I think Hydra’s most recent actions have taken Rogers back a few steps. He’s taken a bit more of a back-seat for Age of Ultron, but he makes no small deal out of how much of a fool he thinks Tony and Bruce are for their dangerous actions and leaving the team out of the loop. It’s very in-keeping, especially since he was in the middle of the fall of S.H.I.E.L.D, and saw first hand what treachery and deceit can do to an organization.

A lot of groundwork is laid out for Civil War, and it’s not hidden, not even a little. Halfway through Avengers 2 the fighting breaks out early, shields are thrown, repulsor blasts may be shot, but it all comes out right in the end, but there are wounds there that’ll be reopened next year when it all kicks off.

Thor / Thor

So Ragnarok is on it’s way.

That’s about it for Thor this time around. The Mjolnir scene that we all now know and love is really funny, and sets up the one moment in this film that had the whole theatre laughing. I wonder if there were a few Thor scenes cut from the film, because he vanishes halfway through, then returns to inform everyone that there’s some badness going on with the Infinity Stones. He’s not utterly surplus to requirements like Hawkeye, but he has far less directly involvement in the action.

He has some fantastic moments that I will allow you to discover yourselves, he’s well utilized in the narrative, but there’s so much more to be said about the groundwork woven in for Ragnarok, and it looks like it could be one of the most epic moments in the series so far. I’m going to call this one now in fact. Thor: Ragnarok will be more spectacular than Civil War. Maybe not as rich in acting performances, but epic, and almost certainly tying the Guardians of the Galaxy to the earthly goings-on.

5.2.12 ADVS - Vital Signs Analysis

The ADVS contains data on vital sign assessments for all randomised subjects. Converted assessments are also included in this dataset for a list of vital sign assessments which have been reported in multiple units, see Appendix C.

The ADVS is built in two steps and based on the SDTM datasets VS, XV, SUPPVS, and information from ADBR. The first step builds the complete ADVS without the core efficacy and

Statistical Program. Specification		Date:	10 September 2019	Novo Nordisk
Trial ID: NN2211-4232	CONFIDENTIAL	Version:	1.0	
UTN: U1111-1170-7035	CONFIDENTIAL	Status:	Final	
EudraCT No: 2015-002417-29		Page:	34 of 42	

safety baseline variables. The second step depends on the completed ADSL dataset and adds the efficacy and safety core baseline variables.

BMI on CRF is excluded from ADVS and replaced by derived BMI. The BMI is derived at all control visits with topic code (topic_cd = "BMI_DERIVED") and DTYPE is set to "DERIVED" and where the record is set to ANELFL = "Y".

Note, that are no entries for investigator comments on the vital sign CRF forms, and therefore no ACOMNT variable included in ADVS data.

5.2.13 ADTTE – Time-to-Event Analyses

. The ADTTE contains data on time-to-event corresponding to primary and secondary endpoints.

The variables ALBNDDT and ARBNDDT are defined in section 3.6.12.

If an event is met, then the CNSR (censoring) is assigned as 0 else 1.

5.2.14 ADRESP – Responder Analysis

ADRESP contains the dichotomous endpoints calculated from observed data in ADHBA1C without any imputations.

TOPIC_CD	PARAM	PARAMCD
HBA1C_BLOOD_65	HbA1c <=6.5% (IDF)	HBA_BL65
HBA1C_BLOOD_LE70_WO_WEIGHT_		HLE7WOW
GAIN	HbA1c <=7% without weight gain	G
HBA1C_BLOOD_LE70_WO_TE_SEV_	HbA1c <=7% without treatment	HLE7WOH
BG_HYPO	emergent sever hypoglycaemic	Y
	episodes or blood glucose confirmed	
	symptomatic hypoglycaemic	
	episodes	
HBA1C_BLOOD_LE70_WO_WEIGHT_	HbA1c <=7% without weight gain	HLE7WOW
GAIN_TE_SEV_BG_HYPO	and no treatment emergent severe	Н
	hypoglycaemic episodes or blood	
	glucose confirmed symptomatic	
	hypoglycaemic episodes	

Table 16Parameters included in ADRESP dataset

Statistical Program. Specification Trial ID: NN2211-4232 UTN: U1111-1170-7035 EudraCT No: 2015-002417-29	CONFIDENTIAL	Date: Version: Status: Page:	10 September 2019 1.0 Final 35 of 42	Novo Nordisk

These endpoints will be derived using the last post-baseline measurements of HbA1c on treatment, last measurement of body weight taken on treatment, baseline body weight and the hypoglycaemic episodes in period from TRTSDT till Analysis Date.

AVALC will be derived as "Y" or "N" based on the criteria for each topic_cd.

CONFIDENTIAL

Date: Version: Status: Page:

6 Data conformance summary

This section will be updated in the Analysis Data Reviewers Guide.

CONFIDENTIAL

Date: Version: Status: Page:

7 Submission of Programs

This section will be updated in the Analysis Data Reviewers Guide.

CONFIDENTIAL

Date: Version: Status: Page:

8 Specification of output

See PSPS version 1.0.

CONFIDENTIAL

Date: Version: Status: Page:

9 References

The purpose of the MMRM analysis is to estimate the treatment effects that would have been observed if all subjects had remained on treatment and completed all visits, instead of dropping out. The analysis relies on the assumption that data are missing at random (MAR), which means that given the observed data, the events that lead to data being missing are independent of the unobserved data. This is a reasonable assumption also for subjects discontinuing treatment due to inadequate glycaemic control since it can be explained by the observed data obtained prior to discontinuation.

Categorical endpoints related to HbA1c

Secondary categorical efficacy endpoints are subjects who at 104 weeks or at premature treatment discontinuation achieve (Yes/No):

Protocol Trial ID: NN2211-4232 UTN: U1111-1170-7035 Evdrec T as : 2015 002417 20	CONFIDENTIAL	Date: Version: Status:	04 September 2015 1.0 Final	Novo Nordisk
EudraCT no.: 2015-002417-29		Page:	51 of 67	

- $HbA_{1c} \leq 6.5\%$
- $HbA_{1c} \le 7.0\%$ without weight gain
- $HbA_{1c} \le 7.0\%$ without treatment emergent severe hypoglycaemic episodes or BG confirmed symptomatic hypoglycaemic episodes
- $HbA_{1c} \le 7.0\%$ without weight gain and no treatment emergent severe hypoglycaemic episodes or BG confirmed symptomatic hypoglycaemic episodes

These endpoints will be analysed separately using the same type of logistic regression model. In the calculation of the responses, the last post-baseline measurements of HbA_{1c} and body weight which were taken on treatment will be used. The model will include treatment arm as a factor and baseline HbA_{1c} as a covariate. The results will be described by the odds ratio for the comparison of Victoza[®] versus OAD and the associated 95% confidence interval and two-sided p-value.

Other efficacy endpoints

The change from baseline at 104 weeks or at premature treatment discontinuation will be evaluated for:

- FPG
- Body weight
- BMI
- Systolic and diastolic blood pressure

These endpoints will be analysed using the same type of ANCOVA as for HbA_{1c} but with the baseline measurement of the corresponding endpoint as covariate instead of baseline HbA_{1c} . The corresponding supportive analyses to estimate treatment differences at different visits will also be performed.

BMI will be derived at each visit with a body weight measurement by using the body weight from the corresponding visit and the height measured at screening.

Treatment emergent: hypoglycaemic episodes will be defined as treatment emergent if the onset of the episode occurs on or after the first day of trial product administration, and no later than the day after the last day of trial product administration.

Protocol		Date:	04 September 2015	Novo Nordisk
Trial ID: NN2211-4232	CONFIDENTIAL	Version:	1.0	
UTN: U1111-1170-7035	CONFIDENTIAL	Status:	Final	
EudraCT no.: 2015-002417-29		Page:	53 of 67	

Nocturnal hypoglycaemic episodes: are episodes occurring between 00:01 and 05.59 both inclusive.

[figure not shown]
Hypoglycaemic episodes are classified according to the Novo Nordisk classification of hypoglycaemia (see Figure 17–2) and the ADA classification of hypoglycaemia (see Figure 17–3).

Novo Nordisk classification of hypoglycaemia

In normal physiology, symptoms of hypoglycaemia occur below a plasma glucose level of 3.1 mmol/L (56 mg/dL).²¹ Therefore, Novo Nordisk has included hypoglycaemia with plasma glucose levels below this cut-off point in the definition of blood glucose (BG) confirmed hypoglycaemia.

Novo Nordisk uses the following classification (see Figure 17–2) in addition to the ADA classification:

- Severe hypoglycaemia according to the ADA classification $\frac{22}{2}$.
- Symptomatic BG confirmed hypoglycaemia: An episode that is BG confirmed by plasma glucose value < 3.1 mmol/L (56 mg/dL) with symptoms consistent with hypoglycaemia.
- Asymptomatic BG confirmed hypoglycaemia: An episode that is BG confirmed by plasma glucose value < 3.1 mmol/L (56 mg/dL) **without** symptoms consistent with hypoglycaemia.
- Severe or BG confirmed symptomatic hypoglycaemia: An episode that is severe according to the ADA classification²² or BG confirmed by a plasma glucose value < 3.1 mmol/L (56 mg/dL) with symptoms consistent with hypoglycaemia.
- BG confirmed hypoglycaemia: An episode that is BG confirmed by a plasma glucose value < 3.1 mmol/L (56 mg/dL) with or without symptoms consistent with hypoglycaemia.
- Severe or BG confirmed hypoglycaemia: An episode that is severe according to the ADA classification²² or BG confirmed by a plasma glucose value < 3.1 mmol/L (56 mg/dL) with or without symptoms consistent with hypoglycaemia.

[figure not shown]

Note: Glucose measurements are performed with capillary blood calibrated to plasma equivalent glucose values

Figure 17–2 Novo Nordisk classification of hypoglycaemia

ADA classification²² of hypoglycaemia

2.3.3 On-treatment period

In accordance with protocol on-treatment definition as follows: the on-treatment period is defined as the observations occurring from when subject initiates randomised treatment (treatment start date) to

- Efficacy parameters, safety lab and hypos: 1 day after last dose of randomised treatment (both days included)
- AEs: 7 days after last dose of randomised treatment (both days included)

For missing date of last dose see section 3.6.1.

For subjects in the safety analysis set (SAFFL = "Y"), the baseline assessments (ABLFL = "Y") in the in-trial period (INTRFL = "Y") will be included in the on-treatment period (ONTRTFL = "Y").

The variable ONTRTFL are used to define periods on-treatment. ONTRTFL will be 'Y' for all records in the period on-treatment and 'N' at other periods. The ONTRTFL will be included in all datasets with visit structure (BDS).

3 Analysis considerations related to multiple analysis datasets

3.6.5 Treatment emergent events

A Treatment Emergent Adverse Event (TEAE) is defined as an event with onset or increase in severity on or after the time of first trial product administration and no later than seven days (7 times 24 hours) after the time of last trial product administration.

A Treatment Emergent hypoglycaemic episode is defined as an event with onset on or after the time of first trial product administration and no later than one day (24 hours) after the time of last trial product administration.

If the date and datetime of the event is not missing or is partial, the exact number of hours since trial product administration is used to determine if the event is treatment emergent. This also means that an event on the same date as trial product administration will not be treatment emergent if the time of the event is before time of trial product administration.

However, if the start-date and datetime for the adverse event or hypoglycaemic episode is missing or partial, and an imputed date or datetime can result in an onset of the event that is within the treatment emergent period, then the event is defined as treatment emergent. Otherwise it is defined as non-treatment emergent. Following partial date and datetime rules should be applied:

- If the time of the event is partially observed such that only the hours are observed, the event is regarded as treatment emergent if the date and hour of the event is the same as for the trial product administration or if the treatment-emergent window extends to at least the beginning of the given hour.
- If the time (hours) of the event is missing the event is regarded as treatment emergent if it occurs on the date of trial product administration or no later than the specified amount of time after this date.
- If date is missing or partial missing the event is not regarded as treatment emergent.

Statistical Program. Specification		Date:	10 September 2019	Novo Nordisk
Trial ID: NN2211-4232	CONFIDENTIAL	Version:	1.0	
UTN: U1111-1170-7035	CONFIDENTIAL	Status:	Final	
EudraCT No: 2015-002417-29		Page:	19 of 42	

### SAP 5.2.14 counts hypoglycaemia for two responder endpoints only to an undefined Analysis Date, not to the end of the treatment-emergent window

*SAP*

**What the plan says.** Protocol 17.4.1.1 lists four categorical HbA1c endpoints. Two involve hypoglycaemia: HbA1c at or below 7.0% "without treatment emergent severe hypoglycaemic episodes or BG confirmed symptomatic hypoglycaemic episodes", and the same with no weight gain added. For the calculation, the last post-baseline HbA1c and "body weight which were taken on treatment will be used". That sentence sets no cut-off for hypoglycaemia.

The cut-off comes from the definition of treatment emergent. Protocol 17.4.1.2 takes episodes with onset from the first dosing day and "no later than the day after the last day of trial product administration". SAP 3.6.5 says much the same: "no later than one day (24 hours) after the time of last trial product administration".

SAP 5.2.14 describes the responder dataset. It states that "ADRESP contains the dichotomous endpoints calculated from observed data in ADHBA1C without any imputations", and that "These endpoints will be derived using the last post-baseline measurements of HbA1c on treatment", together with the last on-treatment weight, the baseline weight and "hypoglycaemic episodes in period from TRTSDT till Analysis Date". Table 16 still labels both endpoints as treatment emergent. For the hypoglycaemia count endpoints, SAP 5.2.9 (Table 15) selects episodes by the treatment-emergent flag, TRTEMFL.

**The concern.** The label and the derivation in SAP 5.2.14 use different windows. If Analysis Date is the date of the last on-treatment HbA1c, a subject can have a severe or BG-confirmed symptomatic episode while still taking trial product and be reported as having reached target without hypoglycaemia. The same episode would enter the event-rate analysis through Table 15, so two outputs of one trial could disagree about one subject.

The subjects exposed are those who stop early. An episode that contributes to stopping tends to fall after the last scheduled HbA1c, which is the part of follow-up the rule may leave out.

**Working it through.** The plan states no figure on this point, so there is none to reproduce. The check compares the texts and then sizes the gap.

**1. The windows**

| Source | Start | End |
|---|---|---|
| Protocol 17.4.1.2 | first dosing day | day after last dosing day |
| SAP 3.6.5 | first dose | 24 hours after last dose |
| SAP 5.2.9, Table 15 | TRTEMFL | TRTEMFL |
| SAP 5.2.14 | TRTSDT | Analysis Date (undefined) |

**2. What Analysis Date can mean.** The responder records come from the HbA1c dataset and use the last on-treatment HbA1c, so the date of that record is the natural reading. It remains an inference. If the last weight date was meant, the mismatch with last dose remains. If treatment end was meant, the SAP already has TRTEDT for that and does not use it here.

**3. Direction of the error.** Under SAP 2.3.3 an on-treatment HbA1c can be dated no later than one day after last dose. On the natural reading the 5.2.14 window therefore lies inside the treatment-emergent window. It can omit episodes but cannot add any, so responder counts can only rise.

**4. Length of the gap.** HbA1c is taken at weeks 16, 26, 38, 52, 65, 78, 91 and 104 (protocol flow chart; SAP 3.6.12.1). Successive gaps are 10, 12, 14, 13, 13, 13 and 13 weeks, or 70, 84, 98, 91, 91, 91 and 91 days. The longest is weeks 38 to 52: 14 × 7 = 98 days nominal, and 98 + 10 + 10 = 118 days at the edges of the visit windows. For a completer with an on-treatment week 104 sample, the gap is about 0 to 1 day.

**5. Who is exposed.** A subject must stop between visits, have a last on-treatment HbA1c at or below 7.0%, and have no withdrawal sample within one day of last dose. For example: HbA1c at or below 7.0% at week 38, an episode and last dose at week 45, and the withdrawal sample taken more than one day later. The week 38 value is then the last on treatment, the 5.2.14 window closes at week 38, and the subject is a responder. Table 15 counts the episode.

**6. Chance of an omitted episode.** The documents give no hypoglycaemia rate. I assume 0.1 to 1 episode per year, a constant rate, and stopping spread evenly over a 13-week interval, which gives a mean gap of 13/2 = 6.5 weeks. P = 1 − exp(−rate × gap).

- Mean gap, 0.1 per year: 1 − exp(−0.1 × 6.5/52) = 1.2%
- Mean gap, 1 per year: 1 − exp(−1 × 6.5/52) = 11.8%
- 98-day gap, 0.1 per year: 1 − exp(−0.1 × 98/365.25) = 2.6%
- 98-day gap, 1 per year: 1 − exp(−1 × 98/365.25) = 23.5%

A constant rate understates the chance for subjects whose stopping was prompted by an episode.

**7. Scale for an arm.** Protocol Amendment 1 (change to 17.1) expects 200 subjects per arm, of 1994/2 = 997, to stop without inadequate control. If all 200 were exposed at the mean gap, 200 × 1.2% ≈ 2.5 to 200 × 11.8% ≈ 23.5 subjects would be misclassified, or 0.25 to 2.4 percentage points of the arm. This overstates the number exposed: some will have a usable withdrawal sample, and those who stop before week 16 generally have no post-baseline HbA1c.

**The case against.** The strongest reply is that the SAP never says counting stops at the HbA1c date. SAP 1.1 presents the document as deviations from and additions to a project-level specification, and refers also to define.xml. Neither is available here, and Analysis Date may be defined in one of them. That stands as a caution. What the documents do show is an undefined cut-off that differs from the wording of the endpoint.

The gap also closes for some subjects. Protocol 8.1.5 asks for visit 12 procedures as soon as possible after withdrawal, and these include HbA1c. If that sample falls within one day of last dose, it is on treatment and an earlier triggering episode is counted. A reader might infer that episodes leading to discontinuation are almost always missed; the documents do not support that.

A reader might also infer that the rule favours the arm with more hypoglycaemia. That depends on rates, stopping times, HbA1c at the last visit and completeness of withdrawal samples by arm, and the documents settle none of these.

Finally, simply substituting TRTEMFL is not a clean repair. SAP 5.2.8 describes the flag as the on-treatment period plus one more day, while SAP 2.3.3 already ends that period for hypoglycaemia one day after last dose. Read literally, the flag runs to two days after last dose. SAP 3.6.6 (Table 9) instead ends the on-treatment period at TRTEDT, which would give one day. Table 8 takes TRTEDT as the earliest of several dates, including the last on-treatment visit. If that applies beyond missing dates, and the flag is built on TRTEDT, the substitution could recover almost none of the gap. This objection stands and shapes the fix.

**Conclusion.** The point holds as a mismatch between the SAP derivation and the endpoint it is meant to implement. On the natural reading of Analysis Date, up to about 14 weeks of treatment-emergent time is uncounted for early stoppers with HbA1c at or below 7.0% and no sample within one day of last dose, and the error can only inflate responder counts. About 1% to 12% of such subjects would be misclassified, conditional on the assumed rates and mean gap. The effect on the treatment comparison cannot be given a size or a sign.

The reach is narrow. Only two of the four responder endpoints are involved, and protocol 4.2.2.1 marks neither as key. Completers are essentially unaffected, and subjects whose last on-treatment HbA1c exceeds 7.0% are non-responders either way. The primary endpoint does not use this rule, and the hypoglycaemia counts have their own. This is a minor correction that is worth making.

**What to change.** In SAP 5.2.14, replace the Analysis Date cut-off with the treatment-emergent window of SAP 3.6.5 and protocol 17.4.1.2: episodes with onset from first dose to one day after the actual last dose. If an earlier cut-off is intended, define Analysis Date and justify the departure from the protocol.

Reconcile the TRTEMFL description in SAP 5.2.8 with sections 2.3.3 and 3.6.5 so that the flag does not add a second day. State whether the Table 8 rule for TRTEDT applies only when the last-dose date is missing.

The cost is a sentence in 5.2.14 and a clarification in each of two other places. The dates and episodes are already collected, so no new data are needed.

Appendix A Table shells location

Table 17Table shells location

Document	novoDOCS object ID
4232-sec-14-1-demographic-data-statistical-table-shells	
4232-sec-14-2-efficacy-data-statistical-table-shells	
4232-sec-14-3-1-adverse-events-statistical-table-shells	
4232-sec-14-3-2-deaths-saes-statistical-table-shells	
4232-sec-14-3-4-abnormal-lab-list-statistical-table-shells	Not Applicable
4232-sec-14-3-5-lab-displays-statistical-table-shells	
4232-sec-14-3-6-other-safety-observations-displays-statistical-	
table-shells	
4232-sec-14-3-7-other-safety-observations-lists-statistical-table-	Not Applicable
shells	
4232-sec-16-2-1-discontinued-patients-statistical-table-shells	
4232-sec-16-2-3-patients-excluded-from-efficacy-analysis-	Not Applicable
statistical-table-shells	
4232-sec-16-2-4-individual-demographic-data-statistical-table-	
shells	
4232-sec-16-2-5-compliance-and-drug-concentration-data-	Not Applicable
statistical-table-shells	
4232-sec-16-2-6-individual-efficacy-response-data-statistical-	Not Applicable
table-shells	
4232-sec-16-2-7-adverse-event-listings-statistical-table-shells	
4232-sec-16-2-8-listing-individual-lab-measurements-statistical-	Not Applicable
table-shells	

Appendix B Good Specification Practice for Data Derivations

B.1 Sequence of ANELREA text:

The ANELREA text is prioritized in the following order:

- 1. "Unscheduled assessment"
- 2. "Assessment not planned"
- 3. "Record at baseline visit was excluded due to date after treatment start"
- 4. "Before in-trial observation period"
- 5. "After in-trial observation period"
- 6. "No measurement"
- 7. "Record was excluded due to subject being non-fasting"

Clint Barton / Hawkeye

Did I say surplus to requirements? I meant best character ever! Where the hells did that come from? As awesome as Jeremy Renner is in the first Avengers, he’s taken a vast and utterly unexpected leap from the guy we saw briefly threatening to shoot Thor in a tent in New Mexico. He’s so much more involved, in fact much of what takes place would have gone so very differently if it weren’t for his involvement.

I can’t say much more without giving away just how refreshing his influence is. This is now Avengers: Age of Hawkeye. That’s a fact.

Natasha Romanov / Black Widow